Albert Henry Krehbiel

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Albert Henry Krehbiel
AHKrehbielPhoto1925.jpg
Born (1873-11-25)November 25, 1873
Denmark, Iowa
Died June 29, 1945(1945-06-29) (aged 71)
Evanston, Illinois
Nationality American
Education Art Institute of Chicago, Chicago, Illinois
Académie Julian, Paris, France
Known for Painting; Drawing; Muralist;
Movement Impressionism, Neoclassical, Synchromism, Abstract

Albert Henry Krehbiel (November 25, 1873 - June 29, 1945), was the most decorated American painter ever at the French Academy, winning the Prix De Rome, four Gold Medals and five cash prizes. He was born in Denmark, Iowa and taught, lived and worked for many years in Chicago. Although educated as a realist in Paris, which is reflected in his neoclassical mural works, he is most famously known as an American Impressionist. Later in his career, Krehbiel experimented in a more modernist manner (a style that became known as "synchromism").[1][2][3][4][5]

Life and career[edit]

Born in Denmark, Iowa, in 1873. In 1879, he moved with his family to Newton, Kansas, where his father was a prominent Mennonite layman, prosperous carriage and buggy maker, and later a co-founder of Bethel College. In the summer of 1898, Krehbiel made his way from Newton to Chicago by bicycle with his younger brother, Fred, and enrolled at The Art Institute for the fall semester. Albert Henry Krehbiel became a graduate of the Art Institute of Chicago, where, in 1902, he was granted an American Traveling Scholarship to study abroad. In 1903, he began his three years of study at the Académie Julian in Paris under history painter and muralist Jean-Paul Laurens.;[6][7] Krehbiel won four gold medals at the Académie Julian (the only American ever to have done so) [8] as well as the coveted Prix de Rome.[7][9][10] In 1905, he received the esteemed honor of having two of his neoclassical works selected by jury for the annual exhibition organized by the Société des Artistes Français in Paris (also known as the Paris Salon).[11]

Returning to the United States, Krehbiel was commissioned to design and paint the mural for the wall of the Chicago Juvenile Court in 1906.[12] In 1907, he was unanimously awarded the commission in a national competition to design and paint the eleven wall and two ceiling murals for the Supreme and Appellate Court Rooms of the Illinois Supreme Court Building in Springfield, the state's capital. Begun in 1907, the final Supreme Court Building mural was completed and installed in 1911.[13][14] Mr. W. Carby Zimmerman, architect of the building, considered the work done by Krehbiel to be "an example of the best mural painting ever executed in the West."[7][10][15]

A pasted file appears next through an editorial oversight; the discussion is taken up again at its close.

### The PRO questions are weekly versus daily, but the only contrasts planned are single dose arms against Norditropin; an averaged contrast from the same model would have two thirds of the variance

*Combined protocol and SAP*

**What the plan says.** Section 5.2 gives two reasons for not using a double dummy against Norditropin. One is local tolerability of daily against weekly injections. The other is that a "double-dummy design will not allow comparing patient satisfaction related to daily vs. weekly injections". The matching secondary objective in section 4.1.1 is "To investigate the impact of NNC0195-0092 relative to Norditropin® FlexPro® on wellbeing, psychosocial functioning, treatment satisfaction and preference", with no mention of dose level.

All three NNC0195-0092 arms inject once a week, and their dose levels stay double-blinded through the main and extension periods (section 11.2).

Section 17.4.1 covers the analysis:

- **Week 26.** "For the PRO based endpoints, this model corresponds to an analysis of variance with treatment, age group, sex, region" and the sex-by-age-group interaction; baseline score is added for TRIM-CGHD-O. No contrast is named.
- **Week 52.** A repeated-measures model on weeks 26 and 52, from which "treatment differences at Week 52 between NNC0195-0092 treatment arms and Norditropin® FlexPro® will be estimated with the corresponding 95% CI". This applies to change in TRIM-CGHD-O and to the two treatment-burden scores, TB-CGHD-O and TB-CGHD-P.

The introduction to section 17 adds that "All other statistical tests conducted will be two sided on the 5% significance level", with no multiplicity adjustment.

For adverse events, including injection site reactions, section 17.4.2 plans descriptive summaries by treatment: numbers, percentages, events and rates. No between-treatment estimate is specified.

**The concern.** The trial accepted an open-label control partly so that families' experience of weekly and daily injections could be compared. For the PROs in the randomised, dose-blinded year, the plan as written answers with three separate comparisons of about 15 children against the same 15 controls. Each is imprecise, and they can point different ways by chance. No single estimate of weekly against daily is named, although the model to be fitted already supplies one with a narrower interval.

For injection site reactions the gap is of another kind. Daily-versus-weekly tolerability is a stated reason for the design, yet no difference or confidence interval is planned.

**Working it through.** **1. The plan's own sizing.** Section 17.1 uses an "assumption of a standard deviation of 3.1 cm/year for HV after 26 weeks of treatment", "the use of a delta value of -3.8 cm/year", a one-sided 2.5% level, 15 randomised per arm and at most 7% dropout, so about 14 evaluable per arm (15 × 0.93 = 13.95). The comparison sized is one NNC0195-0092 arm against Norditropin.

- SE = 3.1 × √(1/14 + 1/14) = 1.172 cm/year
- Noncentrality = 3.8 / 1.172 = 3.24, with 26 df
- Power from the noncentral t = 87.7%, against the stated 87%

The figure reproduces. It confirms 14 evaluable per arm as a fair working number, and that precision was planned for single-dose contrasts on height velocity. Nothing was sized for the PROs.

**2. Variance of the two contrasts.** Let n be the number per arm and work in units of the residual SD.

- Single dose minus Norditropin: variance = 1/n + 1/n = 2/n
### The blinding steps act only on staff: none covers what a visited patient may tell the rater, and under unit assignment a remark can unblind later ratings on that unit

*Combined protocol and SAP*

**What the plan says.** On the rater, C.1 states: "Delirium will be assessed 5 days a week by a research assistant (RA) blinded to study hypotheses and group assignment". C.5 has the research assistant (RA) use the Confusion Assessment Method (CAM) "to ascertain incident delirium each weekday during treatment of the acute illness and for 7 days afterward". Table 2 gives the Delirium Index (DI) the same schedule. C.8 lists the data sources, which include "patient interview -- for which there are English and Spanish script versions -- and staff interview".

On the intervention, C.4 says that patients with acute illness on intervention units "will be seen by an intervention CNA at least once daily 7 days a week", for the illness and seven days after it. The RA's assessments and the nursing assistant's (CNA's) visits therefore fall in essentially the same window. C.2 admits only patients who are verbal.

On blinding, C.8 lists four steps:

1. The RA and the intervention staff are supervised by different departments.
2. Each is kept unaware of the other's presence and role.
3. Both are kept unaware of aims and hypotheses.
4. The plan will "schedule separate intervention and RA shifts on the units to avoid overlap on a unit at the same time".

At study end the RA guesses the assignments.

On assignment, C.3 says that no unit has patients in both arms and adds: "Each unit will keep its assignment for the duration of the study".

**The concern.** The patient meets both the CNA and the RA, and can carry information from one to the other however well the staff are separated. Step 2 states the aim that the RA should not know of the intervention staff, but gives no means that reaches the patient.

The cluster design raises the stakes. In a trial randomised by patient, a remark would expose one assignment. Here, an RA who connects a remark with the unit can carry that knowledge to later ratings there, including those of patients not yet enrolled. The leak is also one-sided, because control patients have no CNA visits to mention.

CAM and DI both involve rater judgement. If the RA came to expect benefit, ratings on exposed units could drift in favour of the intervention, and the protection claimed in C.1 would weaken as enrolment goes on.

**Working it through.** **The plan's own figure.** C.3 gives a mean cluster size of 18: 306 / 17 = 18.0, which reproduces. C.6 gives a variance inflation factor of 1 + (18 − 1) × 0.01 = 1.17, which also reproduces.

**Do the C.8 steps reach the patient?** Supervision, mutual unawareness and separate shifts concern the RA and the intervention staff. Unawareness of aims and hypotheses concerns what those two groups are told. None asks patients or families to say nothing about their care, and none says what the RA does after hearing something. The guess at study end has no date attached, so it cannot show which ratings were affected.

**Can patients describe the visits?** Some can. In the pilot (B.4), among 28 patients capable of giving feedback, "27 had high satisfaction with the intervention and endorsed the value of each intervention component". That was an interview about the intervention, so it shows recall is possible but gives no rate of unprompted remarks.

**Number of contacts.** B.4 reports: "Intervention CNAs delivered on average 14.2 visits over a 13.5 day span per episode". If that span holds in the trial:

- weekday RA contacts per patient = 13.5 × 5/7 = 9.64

In 1918 and 1919, Krehbiel spent his summers at art colonies in Santa Monica, California, and in Santa Fe, New Mexico.[4][16][17] From 1920 through 1923, he spent summers exclusively in Santa Fe as an exhibiting member of the Santa Fe Art Colony. In the summers of 1922 and 1923, Krehbiel was invited by the Museum of New Mexico in Santa Fe to participate in its Visiting Artists Program and was given a studio in the prestigious Palace of the Governors next to his contemporary, Ashcan realist Robert Henri.[18]

Krehbiel had associations and exhibitions with the other artists of the Santa Fe Art Colony—and the Taos Society of Artists—such as George Bellows and Gustave Baumann (exhibition in McPherson, Kansas, 1918), and Bror Julius Olsson Nordfeldt, Marsden Hartley, and Sheldon Parsons (exhibition in El Paso, Texas, 1920).[19][20] Other notable artists that Krehbiel exhibited with during this period include William Victor Higgins, Ernest L. Blumenschein, John French Sloan, Raymond Jonson, and Stuart Davis.[4][16]

Krehbiel was a member of the faculty at the Art Institute of Chicago for 39 years and at the Armour Institute of Technology (later Illinois Institute of Technology after merging with the Lewis Institute) for 32 years. In 1926, he helped pioneer the Chicago Art Institute Summer School of Painting (later named Ox-Bow) in Saugatuck, Michigan, where he spent most of his remaining summers teaching and painting.[6] In 1934, Krehbiel opened his own summer school of art in Saugatuck called the AK Studio [21][22] When able to break away from his students, he would capture the surrounding rolling hills and the Kalamazoo River in oil, watercolor, and pastel. He would often visit Saugatuck in winters to portray the area in its vast and billowing cover of snow.

Painting outdoors[edit]

During the years of 1912 through about 1930, Krehbiel was known to leave his Park Ridge, Illinois, home on a freezing cold morning and not return until the end of the day with two or three freshly painted canvases of the surrounding landscape.[23][24] He also composed many watercolors and countless pastels of the area, often capturing the local inhabitants in the warmer months working in the fields or taking a moment to enjoy the lush forest landscape populated with brooks and streams. Occasionally, Krehbiel would visit the northern Illinois town of Galena on weekends and holidays to paint large canvases of the tree-covered hills with their scattering of homes and barns.